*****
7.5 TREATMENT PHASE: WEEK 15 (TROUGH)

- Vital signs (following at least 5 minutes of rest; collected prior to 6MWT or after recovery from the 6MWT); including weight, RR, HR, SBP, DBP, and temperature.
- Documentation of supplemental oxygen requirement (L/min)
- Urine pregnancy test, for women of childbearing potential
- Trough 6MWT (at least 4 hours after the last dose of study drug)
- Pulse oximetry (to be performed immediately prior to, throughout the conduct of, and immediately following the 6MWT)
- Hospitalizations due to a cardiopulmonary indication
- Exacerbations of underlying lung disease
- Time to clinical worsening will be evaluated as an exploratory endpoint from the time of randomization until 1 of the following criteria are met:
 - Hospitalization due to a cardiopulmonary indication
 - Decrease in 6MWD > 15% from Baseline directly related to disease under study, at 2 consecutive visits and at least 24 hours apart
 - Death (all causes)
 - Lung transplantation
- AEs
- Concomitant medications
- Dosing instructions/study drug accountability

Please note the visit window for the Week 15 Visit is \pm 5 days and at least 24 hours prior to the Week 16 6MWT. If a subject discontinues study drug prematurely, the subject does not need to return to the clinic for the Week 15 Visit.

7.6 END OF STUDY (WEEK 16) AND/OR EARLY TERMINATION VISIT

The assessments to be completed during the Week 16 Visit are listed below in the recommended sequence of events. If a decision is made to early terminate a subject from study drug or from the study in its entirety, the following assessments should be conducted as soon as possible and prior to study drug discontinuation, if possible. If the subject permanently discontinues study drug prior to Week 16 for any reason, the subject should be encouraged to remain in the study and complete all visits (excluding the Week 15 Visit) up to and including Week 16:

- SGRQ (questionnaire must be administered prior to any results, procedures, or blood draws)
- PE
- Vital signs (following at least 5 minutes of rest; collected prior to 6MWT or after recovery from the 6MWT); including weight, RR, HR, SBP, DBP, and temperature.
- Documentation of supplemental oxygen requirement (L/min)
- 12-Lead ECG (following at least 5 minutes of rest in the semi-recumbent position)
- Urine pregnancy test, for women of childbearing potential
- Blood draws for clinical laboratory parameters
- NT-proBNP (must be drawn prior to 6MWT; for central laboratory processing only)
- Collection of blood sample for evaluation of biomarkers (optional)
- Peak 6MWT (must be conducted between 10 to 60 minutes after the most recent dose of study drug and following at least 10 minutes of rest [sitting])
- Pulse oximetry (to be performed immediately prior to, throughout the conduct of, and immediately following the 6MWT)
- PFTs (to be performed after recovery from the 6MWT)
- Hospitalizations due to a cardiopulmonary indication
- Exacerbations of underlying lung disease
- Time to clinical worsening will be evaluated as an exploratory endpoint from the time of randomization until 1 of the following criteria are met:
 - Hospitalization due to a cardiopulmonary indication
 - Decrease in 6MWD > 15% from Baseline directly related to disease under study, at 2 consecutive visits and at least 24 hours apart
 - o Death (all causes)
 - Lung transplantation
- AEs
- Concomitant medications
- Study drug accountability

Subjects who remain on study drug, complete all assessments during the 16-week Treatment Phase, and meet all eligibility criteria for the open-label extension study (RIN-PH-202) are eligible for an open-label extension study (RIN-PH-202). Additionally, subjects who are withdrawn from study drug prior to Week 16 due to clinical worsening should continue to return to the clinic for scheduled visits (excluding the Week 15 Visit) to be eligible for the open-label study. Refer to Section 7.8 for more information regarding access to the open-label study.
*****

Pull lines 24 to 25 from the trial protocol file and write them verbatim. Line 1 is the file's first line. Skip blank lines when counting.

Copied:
- 12-Lead ECG (following at least 5 minutes of rest in the semi-recumbent position)
- Urine pregnancy test, for women of childbearing potential